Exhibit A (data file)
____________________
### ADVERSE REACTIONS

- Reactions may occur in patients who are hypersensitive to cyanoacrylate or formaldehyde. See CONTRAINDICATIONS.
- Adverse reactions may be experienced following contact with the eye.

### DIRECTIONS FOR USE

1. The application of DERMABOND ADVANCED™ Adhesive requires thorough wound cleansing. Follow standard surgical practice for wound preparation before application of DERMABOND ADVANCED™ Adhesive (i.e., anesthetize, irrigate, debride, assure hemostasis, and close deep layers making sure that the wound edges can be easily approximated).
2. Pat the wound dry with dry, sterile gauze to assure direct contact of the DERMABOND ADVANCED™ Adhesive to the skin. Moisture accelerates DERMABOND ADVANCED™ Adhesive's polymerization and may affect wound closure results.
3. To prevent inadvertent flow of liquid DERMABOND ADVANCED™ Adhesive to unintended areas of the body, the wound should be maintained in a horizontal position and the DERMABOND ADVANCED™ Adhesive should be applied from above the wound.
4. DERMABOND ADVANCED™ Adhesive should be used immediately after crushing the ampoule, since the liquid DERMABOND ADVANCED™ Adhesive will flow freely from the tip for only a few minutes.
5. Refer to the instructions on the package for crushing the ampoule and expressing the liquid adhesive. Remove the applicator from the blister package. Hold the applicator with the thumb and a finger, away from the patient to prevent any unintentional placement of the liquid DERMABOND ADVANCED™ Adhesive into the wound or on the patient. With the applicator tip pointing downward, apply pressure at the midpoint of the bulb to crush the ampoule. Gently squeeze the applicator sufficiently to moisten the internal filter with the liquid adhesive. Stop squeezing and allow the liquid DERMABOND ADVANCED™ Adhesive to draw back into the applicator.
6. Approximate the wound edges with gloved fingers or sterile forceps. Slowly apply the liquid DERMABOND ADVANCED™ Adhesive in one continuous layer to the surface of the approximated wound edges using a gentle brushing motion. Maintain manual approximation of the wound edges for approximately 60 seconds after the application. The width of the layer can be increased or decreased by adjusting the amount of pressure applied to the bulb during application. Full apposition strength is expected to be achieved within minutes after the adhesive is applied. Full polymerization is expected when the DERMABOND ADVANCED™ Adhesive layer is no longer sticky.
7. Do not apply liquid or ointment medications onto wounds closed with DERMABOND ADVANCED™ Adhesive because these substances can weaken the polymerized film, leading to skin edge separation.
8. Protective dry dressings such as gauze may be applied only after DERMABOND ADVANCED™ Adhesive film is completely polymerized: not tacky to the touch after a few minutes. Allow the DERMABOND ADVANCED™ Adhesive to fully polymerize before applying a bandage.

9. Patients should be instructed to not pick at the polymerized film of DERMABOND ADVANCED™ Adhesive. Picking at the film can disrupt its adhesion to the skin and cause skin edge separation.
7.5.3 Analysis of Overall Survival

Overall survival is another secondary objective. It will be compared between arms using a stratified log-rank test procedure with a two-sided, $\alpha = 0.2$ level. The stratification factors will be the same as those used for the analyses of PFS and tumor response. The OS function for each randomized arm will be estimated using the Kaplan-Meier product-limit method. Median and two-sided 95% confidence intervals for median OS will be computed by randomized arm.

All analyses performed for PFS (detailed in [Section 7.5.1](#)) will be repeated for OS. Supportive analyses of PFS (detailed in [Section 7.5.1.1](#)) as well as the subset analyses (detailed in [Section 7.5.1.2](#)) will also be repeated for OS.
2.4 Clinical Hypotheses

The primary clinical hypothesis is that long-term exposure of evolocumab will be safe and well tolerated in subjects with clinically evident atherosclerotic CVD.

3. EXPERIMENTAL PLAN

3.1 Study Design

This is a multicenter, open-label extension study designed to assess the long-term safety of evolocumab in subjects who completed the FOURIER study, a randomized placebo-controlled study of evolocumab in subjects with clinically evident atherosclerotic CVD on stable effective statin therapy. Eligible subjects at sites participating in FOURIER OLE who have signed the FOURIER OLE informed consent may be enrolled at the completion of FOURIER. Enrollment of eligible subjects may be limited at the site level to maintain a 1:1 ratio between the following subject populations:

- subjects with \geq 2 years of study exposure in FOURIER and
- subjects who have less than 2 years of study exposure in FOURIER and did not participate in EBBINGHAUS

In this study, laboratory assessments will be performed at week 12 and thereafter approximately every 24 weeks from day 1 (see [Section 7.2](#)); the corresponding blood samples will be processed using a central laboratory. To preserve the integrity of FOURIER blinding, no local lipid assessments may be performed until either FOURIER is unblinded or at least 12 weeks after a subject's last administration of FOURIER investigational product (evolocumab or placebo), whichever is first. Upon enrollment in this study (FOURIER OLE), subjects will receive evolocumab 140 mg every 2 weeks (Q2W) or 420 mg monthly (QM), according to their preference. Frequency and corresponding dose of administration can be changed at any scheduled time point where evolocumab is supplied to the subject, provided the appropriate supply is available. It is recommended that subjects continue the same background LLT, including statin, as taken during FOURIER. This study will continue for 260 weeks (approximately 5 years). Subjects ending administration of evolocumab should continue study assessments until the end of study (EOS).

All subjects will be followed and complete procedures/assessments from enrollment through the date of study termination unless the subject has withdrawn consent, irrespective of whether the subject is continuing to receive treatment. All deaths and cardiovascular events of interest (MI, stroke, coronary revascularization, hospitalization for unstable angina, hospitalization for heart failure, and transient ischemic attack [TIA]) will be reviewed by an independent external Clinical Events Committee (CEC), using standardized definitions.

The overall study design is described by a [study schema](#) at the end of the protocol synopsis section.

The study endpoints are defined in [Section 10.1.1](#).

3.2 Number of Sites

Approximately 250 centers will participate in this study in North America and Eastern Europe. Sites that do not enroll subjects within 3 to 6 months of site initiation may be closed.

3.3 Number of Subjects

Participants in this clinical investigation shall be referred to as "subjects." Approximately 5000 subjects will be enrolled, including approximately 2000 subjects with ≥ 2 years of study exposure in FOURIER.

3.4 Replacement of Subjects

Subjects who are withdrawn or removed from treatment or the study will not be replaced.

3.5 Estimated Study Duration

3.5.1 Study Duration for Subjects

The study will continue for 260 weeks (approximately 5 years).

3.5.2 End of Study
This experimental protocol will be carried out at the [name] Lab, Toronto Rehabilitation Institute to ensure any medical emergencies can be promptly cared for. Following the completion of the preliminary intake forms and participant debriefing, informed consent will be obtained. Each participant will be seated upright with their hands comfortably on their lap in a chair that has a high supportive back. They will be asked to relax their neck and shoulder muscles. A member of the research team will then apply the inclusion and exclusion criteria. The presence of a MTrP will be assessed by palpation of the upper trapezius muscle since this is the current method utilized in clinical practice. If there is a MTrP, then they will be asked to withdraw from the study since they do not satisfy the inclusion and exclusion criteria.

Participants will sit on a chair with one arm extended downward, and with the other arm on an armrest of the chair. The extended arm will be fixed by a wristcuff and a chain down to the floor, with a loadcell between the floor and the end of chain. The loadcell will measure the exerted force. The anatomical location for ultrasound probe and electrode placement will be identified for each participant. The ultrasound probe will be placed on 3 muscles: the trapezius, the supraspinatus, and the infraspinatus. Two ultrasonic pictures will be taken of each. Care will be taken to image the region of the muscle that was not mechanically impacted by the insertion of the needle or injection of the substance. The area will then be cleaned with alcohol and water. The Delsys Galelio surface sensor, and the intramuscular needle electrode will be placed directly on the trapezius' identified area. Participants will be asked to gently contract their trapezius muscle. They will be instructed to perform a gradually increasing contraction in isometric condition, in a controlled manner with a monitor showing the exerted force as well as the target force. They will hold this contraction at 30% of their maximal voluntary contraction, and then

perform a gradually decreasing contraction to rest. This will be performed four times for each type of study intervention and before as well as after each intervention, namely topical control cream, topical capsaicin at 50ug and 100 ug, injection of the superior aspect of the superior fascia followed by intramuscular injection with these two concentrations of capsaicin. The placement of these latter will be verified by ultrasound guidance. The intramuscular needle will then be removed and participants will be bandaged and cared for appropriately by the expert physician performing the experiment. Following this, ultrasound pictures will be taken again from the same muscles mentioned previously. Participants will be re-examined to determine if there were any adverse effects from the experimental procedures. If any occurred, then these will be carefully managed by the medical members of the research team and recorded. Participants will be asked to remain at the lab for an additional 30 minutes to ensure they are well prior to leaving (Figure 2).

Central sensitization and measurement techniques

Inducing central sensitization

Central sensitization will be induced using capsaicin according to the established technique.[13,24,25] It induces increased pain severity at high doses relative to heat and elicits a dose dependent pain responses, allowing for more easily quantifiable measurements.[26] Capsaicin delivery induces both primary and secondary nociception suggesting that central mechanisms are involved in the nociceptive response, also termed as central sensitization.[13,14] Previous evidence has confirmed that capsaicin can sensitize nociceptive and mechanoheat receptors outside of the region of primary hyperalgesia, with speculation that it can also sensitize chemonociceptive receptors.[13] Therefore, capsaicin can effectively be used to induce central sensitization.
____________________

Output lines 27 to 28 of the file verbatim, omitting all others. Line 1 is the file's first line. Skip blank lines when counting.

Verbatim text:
The study endpoints are defined in [Section 10.1.1](#).

3.2 Number of Sites